The Affordable Care Act and Clinical Trials

Posted on: Wednesday, September 25, 2013


Have you or someone close to you ever thought about participating in a clinical trial? Most clinical trials involve drugs or devices, and those drugs or devices are generally provided without cost during the trial period. This allows the trial member to use treatments that, due to lack of FDA approval, aren't yet available to the general public. It also provides an opportunity to help others.

Effective January 1, the ACA requires that if anyone qualifies for an approved clinical trial, their health plan cannot deny or limit your regular benefits if you participate in a clinical trial. You'll keep your coverage if you participate in any type of clinical trial, including those for cancer and other serious conditions. This new provision doesn't apply to people with grandfathered health plans. 

An “approved clinical trial” is defined as a Phase I, II, III or IV clinical trial for the prevention, detection or treatment of cancer or other life-threatening condition or disease (or other condition described in ACA, such as federally funded trials, trials conducted under an investigational new drug application reviewed by the FDA or drug trials exempt from having an investigational new drug application). A life-threatening condition is any disease from which the likelihood of death is probable unless the course of the disease is interrupted.

To participate in a clinical trial (and keep your coverage), there are a few requirements:

  • First, you have to qualify. This means your doctor has to agree that you're a good candidate for the study. It's best to call your health insurance company first. A customer service representative will explain your benefits to you. Then, talk to your doctor about how you can join a clinical trial, but also stay within your coverage requirements. Your doctor will look at the purpose of the study, as well as your health condition, to determine the best course of action.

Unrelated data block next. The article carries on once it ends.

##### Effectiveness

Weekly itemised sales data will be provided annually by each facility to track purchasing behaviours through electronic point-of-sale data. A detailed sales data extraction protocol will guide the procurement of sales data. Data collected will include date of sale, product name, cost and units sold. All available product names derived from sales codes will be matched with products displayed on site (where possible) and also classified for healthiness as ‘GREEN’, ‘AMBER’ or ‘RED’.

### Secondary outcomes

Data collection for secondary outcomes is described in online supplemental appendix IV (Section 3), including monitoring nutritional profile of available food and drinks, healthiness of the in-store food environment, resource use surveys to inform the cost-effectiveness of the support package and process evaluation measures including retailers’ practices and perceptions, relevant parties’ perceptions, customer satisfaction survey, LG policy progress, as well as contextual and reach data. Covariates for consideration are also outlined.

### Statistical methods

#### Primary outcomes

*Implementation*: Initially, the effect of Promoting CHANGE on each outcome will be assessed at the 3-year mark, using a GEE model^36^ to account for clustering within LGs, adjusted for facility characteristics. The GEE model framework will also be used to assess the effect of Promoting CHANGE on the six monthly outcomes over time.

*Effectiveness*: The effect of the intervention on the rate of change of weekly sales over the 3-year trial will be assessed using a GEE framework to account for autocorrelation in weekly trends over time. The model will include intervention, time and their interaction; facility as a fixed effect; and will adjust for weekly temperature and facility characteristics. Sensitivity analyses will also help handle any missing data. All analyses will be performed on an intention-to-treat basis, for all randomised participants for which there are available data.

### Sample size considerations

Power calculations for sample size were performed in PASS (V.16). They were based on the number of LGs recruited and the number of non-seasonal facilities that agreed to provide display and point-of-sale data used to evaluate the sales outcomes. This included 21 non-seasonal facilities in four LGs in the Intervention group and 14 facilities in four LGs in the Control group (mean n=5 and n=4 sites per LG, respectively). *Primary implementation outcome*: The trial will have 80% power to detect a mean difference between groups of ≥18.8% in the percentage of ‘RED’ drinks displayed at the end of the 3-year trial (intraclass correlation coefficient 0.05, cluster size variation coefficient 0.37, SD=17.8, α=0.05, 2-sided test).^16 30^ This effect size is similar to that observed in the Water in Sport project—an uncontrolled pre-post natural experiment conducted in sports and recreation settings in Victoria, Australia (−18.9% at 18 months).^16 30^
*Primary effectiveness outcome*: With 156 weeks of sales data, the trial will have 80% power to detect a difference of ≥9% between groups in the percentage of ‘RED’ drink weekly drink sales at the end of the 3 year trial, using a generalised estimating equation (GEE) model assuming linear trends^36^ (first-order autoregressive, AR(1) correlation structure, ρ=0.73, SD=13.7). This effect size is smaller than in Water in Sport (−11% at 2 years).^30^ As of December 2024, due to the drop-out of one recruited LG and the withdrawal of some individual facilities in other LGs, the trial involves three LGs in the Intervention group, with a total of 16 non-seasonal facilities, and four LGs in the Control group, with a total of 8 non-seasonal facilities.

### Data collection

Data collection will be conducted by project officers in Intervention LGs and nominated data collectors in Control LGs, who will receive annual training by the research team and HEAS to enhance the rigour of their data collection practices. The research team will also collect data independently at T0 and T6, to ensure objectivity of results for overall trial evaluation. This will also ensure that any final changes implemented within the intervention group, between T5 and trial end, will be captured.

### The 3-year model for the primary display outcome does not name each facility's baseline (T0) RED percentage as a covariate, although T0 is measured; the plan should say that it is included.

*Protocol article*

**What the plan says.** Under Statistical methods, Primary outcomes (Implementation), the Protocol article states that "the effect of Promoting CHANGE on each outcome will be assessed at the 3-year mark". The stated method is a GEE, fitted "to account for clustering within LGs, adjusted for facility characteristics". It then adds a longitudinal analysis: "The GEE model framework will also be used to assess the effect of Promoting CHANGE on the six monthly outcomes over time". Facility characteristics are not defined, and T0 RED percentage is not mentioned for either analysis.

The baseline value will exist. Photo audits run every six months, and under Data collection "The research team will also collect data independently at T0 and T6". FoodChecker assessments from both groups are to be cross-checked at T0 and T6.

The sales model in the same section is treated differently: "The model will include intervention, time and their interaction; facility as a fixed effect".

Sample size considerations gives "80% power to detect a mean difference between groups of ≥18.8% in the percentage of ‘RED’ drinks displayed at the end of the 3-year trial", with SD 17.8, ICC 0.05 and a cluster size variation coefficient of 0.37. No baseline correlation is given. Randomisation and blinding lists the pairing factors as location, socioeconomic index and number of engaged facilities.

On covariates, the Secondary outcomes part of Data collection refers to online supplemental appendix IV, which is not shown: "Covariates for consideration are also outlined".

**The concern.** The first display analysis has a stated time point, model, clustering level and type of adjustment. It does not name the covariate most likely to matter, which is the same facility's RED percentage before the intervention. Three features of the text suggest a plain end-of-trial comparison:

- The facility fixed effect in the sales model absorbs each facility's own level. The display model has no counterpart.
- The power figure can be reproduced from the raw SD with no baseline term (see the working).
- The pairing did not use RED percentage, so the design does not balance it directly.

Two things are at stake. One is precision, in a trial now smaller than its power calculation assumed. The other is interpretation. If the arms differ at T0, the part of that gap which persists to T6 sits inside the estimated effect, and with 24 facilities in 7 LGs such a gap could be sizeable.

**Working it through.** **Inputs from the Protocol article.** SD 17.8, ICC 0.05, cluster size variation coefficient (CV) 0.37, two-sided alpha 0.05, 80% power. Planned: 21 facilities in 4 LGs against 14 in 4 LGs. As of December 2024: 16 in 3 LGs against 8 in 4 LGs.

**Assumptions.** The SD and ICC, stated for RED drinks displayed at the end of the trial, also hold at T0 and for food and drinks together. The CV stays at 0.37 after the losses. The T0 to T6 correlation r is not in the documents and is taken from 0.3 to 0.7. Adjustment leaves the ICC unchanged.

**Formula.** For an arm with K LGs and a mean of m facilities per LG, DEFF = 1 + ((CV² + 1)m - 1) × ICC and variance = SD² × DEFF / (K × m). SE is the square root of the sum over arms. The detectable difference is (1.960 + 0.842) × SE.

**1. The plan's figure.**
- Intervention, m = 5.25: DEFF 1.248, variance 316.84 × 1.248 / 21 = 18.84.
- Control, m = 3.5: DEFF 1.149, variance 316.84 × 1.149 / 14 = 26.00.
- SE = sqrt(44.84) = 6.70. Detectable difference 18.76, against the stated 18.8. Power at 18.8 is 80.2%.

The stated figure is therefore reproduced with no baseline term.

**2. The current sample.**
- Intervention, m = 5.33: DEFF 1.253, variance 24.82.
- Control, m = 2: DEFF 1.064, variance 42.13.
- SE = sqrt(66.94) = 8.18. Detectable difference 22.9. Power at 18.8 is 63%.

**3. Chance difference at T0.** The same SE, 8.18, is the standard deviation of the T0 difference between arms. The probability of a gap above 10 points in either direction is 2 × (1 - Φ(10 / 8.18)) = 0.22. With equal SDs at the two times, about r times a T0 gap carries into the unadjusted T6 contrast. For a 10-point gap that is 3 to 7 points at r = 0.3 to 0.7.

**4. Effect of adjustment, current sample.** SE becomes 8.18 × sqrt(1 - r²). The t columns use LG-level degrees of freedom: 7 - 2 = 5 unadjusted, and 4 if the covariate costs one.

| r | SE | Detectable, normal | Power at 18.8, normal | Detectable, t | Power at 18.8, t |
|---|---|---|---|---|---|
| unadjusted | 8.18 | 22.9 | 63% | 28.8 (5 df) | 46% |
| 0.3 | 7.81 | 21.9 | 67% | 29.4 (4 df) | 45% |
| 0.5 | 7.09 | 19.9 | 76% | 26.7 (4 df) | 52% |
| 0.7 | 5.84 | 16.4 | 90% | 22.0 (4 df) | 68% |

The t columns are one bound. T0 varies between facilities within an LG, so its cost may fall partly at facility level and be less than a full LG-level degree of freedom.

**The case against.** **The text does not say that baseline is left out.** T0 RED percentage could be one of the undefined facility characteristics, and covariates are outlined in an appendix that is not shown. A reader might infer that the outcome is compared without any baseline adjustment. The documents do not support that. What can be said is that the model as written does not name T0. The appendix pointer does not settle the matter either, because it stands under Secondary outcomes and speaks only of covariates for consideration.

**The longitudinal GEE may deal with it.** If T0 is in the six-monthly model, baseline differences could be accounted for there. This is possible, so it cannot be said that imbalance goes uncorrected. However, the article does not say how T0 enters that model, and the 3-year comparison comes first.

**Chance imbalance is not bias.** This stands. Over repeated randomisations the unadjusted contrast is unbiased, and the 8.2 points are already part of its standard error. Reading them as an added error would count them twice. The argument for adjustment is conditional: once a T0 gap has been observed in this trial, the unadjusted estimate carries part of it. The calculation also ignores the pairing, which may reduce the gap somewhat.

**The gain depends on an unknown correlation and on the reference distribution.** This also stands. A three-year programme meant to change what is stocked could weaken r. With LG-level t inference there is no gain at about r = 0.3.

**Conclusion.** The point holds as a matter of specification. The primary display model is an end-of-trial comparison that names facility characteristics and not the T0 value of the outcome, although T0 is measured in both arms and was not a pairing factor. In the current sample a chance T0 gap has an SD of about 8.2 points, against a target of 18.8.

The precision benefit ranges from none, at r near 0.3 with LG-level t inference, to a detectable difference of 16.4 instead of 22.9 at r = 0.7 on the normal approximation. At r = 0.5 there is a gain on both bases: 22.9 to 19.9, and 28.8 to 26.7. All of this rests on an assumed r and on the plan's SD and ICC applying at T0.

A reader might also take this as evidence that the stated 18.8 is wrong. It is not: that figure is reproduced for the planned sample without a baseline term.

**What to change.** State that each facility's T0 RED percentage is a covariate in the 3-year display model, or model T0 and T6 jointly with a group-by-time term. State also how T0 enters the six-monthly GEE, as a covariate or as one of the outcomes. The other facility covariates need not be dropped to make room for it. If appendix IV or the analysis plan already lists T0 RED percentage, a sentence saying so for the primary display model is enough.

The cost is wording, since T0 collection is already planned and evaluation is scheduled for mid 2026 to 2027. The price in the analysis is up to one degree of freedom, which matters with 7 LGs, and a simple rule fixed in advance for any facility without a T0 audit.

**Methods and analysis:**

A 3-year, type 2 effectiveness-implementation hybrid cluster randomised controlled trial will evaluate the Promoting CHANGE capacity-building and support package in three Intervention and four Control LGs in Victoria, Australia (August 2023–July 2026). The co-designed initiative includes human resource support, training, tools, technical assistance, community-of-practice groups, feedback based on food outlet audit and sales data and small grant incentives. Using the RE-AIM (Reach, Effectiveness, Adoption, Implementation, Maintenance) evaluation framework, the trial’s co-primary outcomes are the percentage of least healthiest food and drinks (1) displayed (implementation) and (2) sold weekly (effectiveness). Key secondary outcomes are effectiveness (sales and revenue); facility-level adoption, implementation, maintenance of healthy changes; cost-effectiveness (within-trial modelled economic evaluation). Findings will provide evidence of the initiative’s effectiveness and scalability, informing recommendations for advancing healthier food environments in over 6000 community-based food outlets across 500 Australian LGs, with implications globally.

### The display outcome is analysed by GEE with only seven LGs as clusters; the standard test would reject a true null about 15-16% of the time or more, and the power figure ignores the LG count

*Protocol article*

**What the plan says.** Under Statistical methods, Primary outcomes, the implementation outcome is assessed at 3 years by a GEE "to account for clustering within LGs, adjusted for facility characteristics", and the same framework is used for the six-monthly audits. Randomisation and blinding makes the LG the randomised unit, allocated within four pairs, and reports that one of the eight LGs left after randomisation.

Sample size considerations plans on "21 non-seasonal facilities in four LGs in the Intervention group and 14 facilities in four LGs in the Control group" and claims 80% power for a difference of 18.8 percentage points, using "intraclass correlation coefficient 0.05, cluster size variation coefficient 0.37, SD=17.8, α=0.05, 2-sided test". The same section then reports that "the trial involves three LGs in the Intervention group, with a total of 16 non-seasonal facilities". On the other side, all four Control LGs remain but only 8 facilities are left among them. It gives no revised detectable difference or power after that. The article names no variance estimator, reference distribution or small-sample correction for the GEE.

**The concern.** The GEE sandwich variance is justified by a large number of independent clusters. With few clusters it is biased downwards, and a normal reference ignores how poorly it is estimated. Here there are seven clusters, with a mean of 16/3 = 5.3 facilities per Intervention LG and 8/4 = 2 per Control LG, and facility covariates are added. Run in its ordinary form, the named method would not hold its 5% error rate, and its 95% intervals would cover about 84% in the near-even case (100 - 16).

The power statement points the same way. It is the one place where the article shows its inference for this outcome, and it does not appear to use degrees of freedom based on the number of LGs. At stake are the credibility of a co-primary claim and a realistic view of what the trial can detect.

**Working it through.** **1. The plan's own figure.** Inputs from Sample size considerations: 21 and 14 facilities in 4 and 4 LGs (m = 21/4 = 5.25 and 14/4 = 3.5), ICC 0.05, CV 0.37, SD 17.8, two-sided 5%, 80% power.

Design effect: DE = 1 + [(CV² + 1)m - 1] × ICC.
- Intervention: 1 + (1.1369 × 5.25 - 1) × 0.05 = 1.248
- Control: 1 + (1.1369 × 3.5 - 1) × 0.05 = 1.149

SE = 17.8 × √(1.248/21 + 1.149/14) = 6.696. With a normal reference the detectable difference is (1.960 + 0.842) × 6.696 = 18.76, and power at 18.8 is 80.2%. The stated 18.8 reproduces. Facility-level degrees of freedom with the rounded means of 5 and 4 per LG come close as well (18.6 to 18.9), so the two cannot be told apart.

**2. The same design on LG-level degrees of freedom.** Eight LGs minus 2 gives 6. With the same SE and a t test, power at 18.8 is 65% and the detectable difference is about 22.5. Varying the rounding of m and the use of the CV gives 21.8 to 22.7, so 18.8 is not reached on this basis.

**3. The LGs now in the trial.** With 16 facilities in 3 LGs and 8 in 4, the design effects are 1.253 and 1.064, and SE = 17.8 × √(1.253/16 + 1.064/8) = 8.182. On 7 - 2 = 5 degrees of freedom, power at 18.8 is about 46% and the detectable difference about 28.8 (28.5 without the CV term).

• Coverage applies to your normal health care and expenses, based on your medical condition. Additional expenditures for investigational devices, costs of data collection, or specialized care unrelated to your condition do not apply. Plans are not required to provide benefits for routine patient care services provided outside of the plan’s network area unless out-of network benefits are otherwise provided under the plan.
  • Trials must be federally funded, as part of FDA research, or part of a drug trial that is exempt from FDA oversight.
  • You need to see an in-network doctor. However, this isn't a requirement if you need to travel out of state for the study. The costs of seeing an out-of-network doctor, or travel costs related to the trial, aren't covered under your plan. Hospitalization or monitoring in connection with the trial will be covered. 


As always in cases of health care, careful consideration of the risks and benefits, as well as the costs, should be thoroughly discussed with your doctor. Trials conducted far from home also can be a burden to family members. The upside can be tremendous simply from knowing that you have furthered the cause of science, but take the time to weigh everything. 

Do you have questions about the Affordable Care Act? We have a call center which is ready to help you navigate through the maze of complexities in the new world of health coverage.

Please call 1-877-214-2969. We’re ready to assist you.

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